You really want to show her you care for her? A new television campaign urges you to buy not one but two diamonds as symbols of love and friendship.
You want to make it a “December to remember?” Wrap a red bow around an expensive new Lexus, preferably so all the neighbors can see.
The pressure from these and other popular advertisements present substantial challenges to stay on message for the nation’s largest religious group as it prepares to celebrate the birth of Christ.
But it is not just Western Christians in this Advent period who are tempted to ignore their faith’s warnings to focus on spiritual rather than material goods.
New studies are revealing the ways members of different global faiths may transcend – or fall prey to – consumer cultures willing to co-opt even their most sacred festivals to move merchandise.
So, for example, many Buddhists in Singapore are finding their identity in luxury cars and expensive homes. And Hindu gods are being used to sell products in India.
The spiritual struggle with materialism is not just a matter of individual happiness and life satisfaction, the studies find. It also has consequences for the greater good in areas from volunteering to protecting the environment.
Here are five sometimes surprising findings from recent studies that help reveal how the faithful cope with consumer pressures, and the ways believers may best equip themselves to resist defining themselves by their possessions.
Attention, Buddhist shoppers: Forget the stereotypes.
Researchers analyzing data from nearly 1,500 face-to-face interviews in religiously diverse Singapore expected to find Buddhists low in materialism because of the faith’s emphasis on non-attachment to physical goods.
What they found, however, was that Buddhists were significantly more likely than Christians to say they like to own things that impress people and that they admire people who own expensive homes and cars.
Christians, however, were more interested in status seeking than Hindus.
A faith that grows, or a faith for show: Religious individuals who say faith is an important part of their lives, who put a priority on prayer, who believe God watches over them and feel a deep sense of responsibility for reducing pain and suffering, were less likely than less devout followers to be concerned with seeking social status or impressing people with their possessions, the Singapore study found.
In the area of consumer ethics, a separate study of more than 1,000 adults in Indonesia and Australia found individuals who try to live out religious values were more likely to reject negative consumer behaviors.
In contrast, those who go to worship to socialize and pray mainly for their own needs were more likely to say it was OK to profit from unethical consumer activities.
Does that new Mercedes buy happiness? It doesn’t look that way, according to a study of more than 1,000 individuals in Malaysia divided among ethnic groups with majorities of Muslims, Buddhists or Hindus.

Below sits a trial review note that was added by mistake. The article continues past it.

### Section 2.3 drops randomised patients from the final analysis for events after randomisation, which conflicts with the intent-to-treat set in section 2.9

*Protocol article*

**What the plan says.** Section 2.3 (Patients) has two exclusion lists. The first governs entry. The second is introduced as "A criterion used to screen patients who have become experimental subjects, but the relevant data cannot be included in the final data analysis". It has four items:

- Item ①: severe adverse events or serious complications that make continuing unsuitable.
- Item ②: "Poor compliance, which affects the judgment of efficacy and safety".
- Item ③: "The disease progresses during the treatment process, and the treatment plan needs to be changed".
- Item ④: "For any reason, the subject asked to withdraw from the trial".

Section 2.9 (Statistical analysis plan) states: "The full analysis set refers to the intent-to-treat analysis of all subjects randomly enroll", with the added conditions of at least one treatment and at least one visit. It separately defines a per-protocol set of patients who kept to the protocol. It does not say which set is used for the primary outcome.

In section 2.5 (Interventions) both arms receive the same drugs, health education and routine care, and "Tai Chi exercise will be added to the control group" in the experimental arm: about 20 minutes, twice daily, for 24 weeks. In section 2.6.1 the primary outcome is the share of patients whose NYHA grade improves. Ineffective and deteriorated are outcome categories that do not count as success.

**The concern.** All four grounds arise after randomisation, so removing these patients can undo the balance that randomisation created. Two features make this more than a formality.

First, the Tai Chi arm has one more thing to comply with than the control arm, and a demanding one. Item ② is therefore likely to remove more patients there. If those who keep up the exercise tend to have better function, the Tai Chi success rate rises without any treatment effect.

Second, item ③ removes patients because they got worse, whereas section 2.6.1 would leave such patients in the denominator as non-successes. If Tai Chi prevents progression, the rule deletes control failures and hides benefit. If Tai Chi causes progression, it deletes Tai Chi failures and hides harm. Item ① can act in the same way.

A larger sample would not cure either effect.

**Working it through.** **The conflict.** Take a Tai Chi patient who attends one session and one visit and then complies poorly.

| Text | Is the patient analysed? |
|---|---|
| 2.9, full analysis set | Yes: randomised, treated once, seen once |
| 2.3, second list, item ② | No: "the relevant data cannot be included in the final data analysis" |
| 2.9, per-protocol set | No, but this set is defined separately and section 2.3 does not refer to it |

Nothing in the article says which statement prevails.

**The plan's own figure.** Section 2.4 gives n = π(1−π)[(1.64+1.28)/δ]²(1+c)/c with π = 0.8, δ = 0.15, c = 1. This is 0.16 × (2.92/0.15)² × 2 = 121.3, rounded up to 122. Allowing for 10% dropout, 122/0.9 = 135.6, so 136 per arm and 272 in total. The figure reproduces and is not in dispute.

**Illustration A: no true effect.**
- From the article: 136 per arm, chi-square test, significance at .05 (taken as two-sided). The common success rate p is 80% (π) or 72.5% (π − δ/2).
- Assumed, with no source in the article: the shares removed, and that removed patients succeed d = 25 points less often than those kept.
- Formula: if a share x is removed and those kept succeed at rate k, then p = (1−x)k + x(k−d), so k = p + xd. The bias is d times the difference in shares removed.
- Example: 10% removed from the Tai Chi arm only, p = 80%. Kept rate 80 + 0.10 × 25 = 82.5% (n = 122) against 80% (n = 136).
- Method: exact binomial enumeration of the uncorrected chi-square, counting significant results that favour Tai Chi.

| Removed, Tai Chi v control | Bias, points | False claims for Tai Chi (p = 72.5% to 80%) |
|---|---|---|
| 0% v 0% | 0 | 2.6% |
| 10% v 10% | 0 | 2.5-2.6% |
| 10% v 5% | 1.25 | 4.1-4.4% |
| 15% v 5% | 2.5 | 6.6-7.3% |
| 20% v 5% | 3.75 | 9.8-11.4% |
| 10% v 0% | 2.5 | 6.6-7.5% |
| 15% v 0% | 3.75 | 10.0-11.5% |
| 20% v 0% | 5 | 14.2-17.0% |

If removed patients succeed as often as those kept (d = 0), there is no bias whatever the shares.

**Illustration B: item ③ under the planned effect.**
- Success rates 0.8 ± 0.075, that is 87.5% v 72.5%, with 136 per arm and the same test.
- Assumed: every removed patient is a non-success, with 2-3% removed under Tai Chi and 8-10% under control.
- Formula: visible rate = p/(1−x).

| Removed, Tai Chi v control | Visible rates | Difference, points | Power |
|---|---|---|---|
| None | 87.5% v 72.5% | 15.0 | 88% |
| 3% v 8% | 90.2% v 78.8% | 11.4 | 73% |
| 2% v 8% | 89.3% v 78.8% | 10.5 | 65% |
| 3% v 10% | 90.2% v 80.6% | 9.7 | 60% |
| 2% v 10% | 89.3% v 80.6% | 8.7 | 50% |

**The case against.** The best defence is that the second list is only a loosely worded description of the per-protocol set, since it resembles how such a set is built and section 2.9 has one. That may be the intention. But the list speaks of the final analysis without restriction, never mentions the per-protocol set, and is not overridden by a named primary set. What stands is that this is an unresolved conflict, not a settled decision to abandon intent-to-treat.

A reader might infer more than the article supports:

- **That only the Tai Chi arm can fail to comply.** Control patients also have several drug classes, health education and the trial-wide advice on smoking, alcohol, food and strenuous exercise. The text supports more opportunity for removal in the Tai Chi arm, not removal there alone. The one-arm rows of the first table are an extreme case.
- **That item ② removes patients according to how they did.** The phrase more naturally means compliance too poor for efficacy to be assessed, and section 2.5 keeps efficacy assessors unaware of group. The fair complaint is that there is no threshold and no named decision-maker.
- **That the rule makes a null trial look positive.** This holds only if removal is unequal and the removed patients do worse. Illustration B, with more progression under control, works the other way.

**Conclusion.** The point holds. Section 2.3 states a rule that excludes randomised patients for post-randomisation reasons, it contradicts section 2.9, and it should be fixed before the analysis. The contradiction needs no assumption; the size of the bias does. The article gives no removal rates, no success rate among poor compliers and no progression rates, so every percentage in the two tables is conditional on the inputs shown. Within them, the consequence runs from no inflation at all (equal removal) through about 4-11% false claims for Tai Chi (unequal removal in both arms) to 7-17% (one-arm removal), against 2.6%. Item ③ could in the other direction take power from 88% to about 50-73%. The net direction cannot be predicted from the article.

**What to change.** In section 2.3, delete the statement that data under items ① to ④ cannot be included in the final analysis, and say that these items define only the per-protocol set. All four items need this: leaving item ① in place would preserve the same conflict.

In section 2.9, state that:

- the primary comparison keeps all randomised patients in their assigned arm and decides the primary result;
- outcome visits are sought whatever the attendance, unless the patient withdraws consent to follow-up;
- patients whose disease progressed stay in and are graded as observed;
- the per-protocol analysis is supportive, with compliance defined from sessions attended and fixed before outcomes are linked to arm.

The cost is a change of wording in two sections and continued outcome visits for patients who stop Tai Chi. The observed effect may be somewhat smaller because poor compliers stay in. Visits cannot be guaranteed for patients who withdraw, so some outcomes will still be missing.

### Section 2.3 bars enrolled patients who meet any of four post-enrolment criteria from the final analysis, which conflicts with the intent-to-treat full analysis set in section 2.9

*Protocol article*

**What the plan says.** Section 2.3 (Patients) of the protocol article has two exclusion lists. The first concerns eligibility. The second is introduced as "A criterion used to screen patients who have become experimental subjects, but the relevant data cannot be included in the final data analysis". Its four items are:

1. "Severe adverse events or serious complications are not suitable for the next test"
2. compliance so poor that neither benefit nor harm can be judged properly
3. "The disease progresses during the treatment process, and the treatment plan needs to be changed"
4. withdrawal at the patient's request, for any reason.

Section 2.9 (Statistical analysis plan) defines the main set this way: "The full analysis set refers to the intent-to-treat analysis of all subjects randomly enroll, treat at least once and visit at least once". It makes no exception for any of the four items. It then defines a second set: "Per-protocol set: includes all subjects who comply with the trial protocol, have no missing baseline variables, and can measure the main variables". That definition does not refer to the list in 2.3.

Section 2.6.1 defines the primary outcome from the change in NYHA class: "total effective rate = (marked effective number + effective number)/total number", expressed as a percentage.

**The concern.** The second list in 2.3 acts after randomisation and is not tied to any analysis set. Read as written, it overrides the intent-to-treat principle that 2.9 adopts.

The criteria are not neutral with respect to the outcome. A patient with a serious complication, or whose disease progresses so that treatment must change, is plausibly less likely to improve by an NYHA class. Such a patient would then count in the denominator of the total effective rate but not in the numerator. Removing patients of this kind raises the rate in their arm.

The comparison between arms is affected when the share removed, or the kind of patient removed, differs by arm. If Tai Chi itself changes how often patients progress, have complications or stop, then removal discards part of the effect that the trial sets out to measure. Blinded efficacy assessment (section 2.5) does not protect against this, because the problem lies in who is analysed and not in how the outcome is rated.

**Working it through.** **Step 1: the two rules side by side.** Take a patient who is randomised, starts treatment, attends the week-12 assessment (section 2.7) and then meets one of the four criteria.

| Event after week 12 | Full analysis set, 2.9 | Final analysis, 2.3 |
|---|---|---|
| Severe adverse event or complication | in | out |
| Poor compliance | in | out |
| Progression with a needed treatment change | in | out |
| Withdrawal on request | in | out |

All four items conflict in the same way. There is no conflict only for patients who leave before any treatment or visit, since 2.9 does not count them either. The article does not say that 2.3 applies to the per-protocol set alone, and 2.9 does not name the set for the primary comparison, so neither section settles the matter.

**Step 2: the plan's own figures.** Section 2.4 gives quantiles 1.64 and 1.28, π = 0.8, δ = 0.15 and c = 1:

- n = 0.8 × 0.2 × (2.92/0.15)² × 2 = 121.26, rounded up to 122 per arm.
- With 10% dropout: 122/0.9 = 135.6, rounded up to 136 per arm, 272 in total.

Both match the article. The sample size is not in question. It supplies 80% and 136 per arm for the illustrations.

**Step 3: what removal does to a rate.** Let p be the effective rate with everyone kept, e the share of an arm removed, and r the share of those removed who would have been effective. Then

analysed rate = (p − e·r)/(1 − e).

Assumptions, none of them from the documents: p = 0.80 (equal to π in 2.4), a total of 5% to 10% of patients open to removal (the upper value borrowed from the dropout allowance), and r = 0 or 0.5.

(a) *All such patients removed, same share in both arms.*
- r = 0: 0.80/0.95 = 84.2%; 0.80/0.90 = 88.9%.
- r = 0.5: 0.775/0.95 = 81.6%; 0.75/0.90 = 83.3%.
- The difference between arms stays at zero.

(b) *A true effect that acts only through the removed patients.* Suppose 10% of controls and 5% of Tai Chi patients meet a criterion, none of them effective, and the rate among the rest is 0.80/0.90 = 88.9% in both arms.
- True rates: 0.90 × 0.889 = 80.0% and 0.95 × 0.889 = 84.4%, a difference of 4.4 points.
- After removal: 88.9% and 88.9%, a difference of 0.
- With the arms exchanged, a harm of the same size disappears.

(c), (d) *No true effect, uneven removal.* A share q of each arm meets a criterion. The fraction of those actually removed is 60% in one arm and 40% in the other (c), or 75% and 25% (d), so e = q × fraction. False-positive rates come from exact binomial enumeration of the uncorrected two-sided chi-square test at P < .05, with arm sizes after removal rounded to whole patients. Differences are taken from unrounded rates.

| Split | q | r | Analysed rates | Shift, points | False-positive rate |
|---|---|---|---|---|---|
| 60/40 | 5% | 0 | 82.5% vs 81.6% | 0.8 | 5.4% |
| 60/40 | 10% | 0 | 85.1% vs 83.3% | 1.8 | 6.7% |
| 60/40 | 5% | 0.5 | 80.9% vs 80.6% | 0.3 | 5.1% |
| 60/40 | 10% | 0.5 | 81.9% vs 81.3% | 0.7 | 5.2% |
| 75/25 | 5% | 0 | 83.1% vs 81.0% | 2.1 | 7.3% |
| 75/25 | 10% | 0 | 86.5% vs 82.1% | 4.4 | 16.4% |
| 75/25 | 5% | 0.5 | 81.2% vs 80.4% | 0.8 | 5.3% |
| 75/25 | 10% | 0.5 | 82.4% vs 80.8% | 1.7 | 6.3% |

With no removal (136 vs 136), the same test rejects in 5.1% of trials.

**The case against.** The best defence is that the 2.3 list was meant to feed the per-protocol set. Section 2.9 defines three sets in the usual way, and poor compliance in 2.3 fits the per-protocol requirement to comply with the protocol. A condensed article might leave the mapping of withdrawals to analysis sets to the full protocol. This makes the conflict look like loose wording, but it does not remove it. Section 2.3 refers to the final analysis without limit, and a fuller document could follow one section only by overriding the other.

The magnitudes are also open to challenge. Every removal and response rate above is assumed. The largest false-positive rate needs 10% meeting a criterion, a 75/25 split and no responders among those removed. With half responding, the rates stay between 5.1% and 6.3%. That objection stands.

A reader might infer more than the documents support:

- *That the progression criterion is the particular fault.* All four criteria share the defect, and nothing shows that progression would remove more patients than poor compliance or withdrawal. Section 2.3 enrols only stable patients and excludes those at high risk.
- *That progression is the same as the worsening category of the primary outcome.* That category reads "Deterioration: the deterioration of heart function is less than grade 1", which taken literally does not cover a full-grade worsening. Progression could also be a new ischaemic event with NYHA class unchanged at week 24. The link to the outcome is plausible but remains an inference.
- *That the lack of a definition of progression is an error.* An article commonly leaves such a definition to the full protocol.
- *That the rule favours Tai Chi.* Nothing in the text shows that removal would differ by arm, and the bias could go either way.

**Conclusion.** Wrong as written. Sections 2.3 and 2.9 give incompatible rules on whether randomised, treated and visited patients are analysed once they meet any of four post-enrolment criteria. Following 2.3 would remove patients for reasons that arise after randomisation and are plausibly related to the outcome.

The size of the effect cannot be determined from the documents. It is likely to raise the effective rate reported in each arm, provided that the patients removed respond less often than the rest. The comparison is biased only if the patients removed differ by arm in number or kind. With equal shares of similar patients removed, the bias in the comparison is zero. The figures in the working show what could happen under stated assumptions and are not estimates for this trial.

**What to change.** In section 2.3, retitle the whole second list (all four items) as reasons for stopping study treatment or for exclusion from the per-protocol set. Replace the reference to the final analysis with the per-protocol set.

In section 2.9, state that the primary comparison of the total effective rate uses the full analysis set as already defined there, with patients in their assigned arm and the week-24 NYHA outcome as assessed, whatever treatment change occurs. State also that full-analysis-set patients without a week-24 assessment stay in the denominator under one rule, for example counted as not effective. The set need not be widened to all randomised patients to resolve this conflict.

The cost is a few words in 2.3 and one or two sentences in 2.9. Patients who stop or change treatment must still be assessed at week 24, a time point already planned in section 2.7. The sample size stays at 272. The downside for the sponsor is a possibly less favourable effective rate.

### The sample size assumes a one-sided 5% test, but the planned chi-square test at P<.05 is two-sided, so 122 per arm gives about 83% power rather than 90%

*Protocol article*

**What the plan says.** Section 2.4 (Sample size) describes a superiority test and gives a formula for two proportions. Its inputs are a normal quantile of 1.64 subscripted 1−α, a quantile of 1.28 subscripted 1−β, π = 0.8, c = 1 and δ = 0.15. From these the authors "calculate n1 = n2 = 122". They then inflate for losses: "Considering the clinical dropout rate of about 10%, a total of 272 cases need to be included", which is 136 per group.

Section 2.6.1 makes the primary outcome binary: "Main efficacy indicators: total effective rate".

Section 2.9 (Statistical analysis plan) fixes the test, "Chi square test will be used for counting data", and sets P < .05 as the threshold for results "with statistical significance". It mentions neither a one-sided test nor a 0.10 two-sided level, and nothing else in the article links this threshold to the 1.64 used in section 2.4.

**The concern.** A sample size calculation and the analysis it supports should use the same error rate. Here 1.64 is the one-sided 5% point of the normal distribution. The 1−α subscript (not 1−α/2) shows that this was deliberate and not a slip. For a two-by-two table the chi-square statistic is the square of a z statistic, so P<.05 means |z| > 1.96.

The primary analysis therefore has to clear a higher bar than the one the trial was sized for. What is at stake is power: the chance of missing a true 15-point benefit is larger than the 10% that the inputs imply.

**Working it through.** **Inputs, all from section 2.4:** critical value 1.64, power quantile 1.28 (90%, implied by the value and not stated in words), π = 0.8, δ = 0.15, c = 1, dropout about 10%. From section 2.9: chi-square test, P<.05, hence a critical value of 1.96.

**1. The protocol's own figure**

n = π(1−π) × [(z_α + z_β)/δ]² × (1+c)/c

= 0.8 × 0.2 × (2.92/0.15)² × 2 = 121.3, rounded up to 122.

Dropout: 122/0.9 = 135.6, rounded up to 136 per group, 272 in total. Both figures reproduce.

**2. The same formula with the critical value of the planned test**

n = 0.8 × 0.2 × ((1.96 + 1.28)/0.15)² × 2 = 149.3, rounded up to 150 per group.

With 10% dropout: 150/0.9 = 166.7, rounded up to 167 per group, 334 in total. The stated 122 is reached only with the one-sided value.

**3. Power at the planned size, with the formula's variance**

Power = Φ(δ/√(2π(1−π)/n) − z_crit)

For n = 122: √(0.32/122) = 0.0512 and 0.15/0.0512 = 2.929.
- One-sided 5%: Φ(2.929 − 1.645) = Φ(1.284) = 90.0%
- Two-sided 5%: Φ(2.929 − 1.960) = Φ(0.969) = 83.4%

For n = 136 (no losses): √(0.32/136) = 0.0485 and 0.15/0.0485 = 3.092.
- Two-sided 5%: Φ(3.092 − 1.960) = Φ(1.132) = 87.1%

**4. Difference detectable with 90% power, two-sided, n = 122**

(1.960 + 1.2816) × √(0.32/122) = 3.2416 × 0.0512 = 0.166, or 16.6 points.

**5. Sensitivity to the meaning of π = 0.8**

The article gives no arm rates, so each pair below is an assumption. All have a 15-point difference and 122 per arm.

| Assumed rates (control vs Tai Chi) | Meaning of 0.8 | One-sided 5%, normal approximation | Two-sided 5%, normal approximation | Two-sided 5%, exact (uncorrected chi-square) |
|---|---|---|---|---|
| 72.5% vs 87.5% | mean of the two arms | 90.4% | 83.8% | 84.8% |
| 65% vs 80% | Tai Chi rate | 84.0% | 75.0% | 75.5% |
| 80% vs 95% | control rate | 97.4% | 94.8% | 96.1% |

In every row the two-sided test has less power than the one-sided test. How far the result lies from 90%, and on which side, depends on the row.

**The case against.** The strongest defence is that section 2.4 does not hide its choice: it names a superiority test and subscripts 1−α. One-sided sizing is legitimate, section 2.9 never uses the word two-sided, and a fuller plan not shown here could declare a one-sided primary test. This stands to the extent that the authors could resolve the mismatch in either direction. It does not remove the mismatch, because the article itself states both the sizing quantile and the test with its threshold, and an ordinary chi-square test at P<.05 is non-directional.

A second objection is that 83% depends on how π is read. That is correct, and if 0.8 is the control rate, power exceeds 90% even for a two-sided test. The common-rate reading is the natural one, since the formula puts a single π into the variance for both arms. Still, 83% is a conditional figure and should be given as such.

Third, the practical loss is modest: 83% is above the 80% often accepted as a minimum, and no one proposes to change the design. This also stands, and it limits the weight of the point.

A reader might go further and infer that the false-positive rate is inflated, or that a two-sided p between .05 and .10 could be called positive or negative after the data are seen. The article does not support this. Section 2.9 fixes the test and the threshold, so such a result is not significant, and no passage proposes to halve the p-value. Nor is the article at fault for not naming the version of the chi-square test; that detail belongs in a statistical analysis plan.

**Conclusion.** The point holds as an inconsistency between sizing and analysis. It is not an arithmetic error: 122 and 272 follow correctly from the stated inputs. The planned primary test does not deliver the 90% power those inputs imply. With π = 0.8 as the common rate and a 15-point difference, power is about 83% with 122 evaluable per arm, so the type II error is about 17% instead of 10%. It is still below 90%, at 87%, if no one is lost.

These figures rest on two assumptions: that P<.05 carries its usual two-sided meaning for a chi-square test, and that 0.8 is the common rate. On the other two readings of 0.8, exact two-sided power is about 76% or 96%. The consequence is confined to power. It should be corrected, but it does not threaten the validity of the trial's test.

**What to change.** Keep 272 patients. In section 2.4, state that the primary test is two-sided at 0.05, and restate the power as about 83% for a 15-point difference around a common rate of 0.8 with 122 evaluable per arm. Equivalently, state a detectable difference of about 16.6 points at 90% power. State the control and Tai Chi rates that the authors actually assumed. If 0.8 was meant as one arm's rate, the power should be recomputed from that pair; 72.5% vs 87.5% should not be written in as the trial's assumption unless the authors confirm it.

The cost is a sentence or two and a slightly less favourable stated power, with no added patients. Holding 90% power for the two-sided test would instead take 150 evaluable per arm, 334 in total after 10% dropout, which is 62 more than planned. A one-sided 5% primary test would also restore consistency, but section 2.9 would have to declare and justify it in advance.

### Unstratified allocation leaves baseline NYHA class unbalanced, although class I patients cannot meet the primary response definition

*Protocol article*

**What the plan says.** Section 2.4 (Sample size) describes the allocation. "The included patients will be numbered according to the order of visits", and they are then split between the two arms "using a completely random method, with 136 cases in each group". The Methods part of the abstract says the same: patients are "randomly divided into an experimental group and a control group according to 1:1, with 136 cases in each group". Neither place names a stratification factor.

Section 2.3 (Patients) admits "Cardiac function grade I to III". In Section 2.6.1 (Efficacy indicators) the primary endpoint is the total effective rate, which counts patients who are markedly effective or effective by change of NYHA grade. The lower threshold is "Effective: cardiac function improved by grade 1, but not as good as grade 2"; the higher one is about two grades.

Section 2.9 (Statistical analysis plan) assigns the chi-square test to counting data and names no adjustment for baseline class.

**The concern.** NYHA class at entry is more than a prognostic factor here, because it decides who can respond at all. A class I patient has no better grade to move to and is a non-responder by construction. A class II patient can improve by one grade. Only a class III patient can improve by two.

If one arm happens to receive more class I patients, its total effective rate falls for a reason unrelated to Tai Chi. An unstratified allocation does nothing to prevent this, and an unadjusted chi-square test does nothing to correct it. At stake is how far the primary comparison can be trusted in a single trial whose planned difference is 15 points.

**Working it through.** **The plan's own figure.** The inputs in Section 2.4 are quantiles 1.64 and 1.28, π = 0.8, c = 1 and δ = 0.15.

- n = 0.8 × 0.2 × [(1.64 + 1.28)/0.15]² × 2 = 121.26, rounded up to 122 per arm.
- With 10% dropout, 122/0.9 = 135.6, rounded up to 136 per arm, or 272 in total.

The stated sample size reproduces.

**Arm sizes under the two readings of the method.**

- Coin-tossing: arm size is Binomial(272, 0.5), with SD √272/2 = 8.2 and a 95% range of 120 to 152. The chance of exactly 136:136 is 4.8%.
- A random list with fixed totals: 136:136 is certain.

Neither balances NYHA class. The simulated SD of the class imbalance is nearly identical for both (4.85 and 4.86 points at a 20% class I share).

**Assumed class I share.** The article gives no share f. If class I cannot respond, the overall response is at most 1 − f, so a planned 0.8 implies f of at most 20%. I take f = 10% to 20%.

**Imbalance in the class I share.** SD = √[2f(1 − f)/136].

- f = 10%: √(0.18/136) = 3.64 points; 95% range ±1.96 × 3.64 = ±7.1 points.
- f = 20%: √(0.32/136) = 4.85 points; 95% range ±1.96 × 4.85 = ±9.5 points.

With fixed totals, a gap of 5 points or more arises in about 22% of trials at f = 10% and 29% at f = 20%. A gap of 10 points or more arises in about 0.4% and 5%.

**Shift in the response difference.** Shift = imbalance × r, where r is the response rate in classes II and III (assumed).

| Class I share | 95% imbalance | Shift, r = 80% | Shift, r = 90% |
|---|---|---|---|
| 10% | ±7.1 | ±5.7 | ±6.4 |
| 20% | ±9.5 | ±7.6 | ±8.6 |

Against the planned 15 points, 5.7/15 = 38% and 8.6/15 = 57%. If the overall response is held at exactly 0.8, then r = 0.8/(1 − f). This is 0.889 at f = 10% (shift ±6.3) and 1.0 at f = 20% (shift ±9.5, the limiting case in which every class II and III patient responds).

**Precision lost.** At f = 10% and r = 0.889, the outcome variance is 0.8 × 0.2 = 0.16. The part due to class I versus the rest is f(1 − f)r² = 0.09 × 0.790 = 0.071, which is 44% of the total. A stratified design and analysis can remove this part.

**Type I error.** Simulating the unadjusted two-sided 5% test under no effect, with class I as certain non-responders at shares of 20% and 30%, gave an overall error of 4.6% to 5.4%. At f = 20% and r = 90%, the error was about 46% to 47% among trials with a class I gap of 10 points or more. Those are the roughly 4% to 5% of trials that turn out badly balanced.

Individuals who said religion was an important part of their lives were both less likely to exalt consumer goods and more likely to report greater psychological and emotional well-being. In part, that was because religion appeared to decrease the negative impact of materialism.
“The more religious people are, the happier they are with their life compared with their less religious counterparts,” the researchers said.
Getting more vs. giving back: Increased religiosity was associated with a greater likelihood of volunteering, including giving money and raising funds for charity, the Singapore study found.
Among faiths, Buddhists were less likely to volunteer than Christians.
How big is that carbon footprint: Religion also appears to play a major role in sensitizing followers to how their consumer behavior affects the environment.
In the Singapore study, religious respondents were more likely to engage in sustainable acts such as paying more for products that are friendly to the environment and to stop buying their favorite brand if they knew the company producing it was a source of pollution.
The pressure to shop until you drop ethical and theological concerns may be a global phenomenon transcending faith lines.
But, overall, the study results on religion in a material world suggest faith groups may take some hope that while battling consumerism may at times seem like an uphill battle, they can and are making a difference.
Religious leaders and communities can play an influential role in ethical decision making by “emphasizing the importance of religion and committing it to their daily life beyond receiving perks and benefits of joining a religious community,” said researchers in the Australian-Indonesian study.
How can religious individuals make this a December to remember? The answer may lie in taking time to develop a deep interior prayer life and connection to their faith, the studies indicate.
Diamonds and luxury cars, the research suggests, are not a religious believer’s best friends.
Related story: When sex doesn’t sell: How faith influences what we buy
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